Thrawn Rickle 65
The Politics of Democracy in the Arab World
© 2003 Williscroft
We are about to establish a
government for a liberated Iraq. What type of government will this be?
To answer that it is
necessary first to ask a question about our own political system. How does the
United States government structure differ from nearly all other democracies on
The answer may come as a
surprise: To call America a democracy is a misuse of that term. America
actually is a representative Republic. Most other self-governing nations are
Interestingly, of those few
nations that have adopted the American model, most have evolved into a
dictatorship of one kind or another. Why is this, and why have we evolved into
the longest-lived (excepting the Isle of Man and possibly Switzerland), most
powerful self-governed nation in history?
The simple answer to why
seems to be that from the beginning, we agreed to observe the rule of law as
it has evolved in the West. We set up checks and balances across our
government structure that, along with our accepting the supremacy of our laws,
kept any one person or group from exercising excessive control over
government. We also made a strong point of pushing government to the lowest
possible level, and always presuming that any power the people granted to
government really did emanate from the people, and that powers not
specifically granted to government automatically resided directly with the
These concepts appear
simple to state, but have had profound influence in shaping our nation over
the past two centuries.
The parliamentary system
practiced by most other democracies is dramatically different from how we
govern ourselves. Our system devolves down to the votes of individual
citizens. Sure we have political parties, and ultimate control of our upper
and lower chambers at any given time rests with the party in power in that
chamber. But the Executive Branch is entirely separate, and thus relatively
In the parliamentary
system, citizens vote for party members who, in turn, vote for the head of
government. While it is much less likely that this form of government can
evolve into a dictatorship, governance is controlled by a constantly shifting
set of political alliances between competing political parties. The individual
frequently gets lost in the shuffle. Party affiliation, belonging to a
specific group, becomes much more important than it is within our
Arab countries have been
used to an autocratic governance for at least the last century. Unlike our
constitutional separation of church and state, and the unequivocal acceptance
of this principle by nearly all our citizens and their various religious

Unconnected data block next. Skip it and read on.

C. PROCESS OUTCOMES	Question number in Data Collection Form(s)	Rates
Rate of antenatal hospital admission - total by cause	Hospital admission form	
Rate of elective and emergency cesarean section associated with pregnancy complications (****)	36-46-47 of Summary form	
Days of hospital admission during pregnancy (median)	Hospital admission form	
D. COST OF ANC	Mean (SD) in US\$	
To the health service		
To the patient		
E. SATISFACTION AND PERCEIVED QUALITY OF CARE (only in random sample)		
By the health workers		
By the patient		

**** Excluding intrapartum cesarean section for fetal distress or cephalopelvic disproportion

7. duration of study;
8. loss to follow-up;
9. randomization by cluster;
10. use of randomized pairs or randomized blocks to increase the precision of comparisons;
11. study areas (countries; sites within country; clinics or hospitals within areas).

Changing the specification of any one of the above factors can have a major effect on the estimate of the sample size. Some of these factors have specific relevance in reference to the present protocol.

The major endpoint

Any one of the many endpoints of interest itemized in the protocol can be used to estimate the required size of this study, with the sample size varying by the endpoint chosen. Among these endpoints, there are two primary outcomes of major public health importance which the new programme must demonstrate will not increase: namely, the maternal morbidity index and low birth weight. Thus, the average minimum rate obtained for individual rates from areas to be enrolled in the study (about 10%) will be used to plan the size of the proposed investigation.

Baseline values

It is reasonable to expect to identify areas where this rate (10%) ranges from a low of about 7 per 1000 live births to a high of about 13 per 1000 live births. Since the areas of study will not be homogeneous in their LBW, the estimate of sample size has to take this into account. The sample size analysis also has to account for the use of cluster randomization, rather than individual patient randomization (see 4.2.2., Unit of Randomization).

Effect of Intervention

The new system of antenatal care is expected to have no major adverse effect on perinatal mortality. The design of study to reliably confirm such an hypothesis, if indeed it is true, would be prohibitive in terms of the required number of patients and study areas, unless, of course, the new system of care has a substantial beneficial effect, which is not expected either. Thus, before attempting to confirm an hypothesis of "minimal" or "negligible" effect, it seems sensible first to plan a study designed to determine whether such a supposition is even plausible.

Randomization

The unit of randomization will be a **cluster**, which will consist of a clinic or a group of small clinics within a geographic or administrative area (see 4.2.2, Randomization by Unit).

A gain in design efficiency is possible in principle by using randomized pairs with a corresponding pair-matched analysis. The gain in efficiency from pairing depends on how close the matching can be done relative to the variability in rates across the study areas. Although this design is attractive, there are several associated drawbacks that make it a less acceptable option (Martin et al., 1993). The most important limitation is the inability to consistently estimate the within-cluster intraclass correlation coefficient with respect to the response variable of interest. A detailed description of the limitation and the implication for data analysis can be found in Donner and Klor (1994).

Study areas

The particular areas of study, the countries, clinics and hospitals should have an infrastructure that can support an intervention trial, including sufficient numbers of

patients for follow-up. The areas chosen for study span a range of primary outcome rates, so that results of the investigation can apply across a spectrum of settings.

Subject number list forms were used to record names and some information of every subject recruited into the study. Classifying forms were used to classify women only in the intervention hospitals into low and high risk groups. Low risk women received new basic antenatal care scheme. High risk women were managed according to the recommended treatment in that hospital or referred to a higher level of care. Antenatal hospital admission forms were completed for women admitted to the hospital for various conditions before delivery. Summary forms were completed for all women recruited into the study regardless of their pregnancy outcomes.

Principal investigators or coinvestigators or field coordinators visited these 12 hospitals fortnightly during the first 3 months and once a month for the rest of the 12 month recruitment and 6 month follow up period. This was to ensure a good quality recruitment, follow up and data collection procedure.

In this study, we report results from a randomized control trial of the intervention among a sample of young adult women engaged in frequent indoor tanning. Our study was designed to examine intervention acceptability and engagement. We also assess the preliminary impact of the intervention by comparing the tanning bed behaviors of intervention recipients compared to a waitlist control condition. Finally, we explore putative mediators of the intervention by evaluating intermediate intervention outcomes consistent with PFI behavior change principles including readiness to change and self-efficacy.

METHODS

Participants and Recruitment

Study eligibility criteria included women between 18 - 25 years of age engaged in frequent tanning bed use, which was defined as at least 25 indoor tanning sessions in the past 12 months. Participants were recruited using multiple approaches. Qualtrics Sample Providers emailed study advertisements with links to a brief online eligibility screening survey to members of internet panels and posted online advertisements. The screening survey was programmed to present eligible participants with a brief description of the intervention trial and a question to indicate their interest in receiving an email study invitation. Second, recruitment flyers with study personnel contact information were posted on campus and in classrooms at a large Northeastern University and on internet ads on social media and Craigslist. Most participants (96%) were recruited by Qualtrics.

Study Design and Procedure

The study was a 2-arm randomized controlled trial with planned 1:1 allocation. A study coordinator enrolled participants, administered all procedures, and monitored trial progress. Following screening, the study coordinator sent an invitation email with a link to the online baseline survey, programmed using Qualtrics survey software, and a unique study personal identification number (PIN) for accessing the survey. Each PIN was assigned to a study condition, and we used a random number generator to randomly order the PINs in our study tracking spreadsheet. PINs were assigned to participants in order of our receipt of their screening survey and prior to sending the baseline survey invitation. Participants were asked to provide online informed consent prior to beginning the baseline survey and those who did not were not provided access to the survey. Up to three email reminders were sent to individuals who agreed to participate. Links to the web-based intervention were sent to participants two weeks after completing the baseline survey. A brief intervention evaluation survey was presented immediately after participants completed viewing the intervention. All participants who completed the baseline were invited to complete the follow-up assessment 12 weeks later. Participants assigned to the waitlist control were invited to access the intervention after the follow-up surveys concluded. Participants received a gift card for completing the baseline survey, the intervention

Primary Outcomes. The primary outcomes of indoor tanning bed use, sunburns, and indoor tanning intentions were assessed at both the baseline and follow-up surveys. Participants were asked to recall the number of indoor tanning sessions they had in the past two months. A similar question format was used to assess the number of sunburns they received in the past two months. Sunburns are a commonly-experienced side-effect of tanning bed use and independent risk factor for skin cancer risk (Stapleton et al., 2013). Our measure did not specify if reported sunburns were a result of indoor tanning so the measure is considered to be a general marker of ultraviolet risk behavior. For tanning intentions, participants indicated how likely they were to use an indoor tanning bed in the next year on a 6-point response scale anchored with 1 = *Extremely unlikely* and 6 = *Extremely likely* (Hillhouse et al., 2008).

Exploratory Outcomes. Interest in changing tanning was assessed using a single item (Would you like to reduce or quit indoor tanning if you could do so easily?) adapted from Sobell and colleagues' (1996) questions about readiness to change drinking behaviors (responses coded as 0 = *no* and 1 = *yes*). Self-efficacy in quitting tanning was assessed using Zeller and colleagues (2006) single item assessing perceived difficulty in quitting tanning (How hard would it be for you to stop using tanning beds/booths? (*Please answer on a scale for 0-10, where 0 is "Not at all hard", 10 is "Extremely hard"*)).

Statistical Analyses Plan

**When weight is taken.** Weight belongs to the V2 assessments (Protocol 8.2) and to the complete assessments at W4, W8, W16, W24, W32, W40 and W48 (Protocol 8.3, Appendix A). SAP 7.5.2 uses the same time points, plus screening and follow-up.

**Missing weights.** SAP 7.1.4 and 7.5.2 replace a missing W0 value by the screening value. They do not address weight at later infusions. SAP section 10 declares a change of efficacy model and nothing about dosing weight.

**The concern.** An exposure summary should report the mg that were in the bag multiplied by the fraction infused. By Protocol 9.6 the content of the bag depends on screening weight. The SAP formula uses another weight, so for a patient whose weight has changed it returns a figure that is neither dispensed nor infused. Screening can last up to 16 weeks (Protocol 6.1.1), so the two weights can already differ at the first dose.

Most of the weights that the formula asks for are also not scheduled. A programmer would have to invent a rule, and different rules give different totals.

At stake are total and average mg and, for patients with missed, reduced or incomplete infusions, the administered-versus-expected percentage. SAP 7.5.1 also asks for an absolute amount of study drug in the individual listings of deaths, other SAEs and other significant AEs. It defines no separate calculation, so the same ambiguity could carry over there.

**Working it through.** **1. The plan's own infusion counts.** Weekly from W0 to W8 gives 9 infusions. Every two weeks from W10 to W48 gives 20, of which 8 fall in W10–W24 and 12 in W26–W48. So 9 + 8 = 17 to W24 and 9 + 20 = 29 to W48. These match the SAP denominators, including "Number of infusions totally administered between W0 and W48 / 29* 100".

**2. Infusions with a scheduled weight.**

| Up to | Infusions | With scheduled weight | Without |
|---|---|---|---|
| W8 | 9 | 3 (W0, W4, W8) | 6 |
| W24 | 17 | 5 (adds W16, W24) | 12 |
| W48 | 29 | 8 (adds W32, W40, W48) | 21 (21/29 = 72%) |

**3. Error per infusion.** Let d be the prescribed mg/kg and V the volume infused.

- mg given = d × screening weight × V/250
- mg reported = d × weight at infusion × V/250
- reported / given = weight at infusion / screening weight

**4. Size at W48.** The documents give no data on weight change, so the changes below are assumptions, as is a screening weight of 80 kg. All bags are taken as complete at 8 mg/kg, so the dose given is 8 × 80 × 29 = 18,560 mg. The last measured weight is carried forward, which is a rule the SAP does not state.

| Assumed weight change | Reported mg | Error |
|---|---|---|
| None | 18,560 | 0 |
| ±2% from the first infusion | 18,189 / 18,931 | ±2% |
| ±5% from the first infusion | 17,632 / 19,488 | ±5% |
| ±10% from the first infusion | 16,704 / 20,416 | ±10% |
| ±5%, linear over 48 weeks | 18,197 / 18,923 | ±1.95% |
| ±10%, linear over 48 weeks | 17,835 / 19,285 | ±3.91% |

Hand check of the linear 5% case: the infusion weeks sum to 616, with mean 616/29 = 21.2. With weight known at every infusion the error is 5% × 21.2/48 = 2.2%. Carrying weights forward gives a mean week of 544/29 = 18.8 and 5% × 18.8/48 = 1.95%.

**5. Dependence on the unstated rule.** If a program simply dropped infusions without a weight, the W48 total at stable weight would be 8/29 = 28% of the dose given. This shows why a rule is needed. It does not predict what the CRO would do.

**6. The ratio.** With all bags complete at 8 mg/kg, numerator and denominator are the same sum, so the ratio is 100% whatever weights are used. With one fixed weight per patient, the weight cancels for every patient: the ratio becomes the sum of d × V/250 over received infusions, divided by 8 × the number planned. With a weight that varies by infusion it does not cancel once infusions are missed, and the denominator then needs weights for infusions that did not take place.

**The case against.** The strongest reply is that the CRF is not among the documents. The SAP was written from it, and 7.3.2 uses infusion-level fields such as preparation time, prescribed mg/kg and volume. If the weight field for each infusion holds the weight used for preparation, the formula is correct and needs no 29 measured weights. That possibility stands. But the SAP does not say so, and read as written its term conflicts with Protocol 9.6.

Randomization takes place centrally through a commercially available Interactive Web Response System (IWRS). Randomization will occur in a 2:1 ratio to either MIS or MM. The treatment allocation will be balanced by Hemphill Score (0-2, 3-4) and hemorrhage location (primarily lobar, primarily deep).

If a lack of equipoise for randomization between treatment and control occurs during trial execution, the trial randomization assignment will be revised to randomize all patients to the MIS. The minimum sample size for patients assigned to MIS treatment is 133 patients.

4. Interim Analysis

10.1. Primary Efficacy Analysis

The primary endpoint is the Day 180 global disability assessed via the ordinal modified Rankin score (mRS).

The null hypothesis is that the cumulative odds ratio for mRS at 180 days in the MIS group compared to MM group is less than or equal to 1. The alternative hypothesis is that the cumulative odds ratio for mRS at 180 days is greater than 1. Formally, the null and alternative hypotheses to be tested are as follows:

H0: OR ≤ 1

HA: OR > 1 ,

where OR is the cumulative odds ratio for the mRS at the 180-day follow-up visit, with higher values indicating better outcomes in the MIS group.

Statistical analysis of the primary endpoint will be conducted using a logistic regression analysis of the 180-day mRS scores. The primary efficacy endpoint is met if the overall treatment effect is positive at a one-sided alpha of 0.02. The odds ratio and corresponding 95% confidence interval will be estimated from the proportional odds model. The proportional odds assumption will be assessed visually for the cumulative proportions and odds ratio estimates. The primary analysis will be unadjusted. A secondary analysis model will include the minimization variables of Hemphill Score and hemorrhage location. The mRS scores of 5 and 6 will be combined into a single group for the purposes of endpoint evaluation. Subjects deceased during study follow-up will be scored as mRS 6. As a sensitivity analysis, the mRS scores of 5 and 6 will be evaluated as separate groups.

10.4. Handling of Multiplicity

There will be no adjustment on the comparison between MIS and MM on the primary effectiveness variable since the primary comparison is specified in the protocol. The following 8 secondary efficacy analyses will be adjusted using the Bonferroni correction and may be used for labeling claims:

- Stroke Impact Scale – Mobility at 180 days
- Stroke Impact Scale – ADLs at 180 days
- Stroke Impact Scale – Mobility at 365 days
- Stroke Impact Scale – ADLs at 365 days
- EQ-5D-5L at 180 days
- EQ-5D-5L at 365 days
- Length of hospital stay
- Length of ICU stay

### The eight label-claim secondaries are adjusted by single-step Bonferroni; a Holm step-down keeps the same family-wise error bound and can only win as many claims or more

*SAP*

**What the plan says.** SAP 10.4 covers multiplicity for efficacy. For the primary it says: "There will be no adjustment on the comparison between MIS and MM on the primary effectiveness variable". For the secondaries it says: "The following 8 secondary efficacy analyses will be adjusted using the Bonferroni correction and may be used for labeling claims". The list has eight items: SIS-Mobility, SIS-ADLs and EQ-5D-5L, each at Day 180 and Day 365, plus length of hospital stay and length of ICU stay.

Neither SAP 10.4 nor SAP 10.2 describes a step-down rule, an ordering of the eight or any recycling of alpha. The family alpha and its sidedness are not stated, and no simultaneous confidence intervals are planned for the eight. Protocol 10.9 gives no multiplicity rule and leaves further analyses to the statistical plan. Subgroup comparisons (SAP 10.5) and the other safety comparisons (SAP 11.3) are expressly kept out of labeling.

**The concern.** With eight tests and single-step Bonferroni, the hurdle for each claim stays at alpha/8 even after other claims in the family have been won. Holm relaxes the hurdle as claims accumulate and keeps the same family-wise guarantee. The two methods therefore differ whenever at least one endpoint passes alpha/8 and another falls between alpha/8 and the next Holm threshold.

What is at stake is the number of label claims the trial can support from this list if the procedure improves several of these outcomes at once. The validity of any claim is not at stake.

institutions, in the Islamic world, there usually is a total integration of
church and state.
An Islamic state is a
theocracy governed by the Shari’ah,
which is analogous to codified law in Western society. It consists of the
Qur’an (which Muslims believe was revealed by Allah to Mohammad during the
7th century), and the Sunnah (which records the Prophet's life), and a
constantly evolving collection of Fatwas or rulings that deal with every
aspect of Islamic life from ideology to practical daily matters. Throughout
Islamic history, Imams and Mullahs have issued Fatwas, which have the force of
law among Muslims, similar to a ruling by a Western court. As in the West,
these rulings can be confirmed or overturned by a higher authority, by issuing
an order known as a Fiqh.
Muslim ayatollahs govern Iran as
an Islamic state, like the Taliban ruled Afghanistan. Osama bin Laden set as
his goal unification of all Muslim countries under one Islamist governing
body, sort of a pan-Arabic Taliban.
The Ba’athist governments of
Iraq and Syria constitute attempts to wrest government from Islam and place it
firmly under civil control. Unfortunately, both governments chose a Fascist
model, and quickly evolved into absolute dictatorships.
Turkey has the longest successful
history among predominantly Muslim countries as a parliamentary democracy.
Indonesia, Egypt and Pakistan have demonstrated some success, but appear to be
held together by strong-man leaders. Monarchies (another name for
dictatorship) govern most of the remainder.
Thus, it is critical as the
U.S.-led coalition prepares to shift from combat to stabilization and
nation-building in Iraq, to identify and shape the most effective form of
government for its liberated population.
Most indications are that
U.S. officials favor a
parliamentary form of government. In my opinion, this would be a mistake. As
pointed out earlier, this kind of government ultimately is controlled by
political parties, and in the Arab world, this means eventual control by the
Mullahs and the forced implementation of governance by the Shari’ah,
overriding any constitutional government we may emplace.
On the other hand, if we
establish a constitution similar to our own, with total separation of church
and state, and a prohibition of any action that smears the boundary between
church and state, the Iraqis might have a chance at continuing self-governance
without imposition of theocratic rules mandated by one or another of the
brands of Islam prevalent there today.
If we give them a
parliamentary style of government, I fear the Iraqi masses controlled by the
Mullahs will eliminate any chance they have for self-governance before it even
gets off the ground.
We have a unique opportunity right now to make a real difference, not only for the Iraqis we have liberated by our war against the Ba’athists, but also for their children and eventually for the entire region, as the rest of the Arab world sees what a free, genuinely self-governing Iraqi people can accomplish.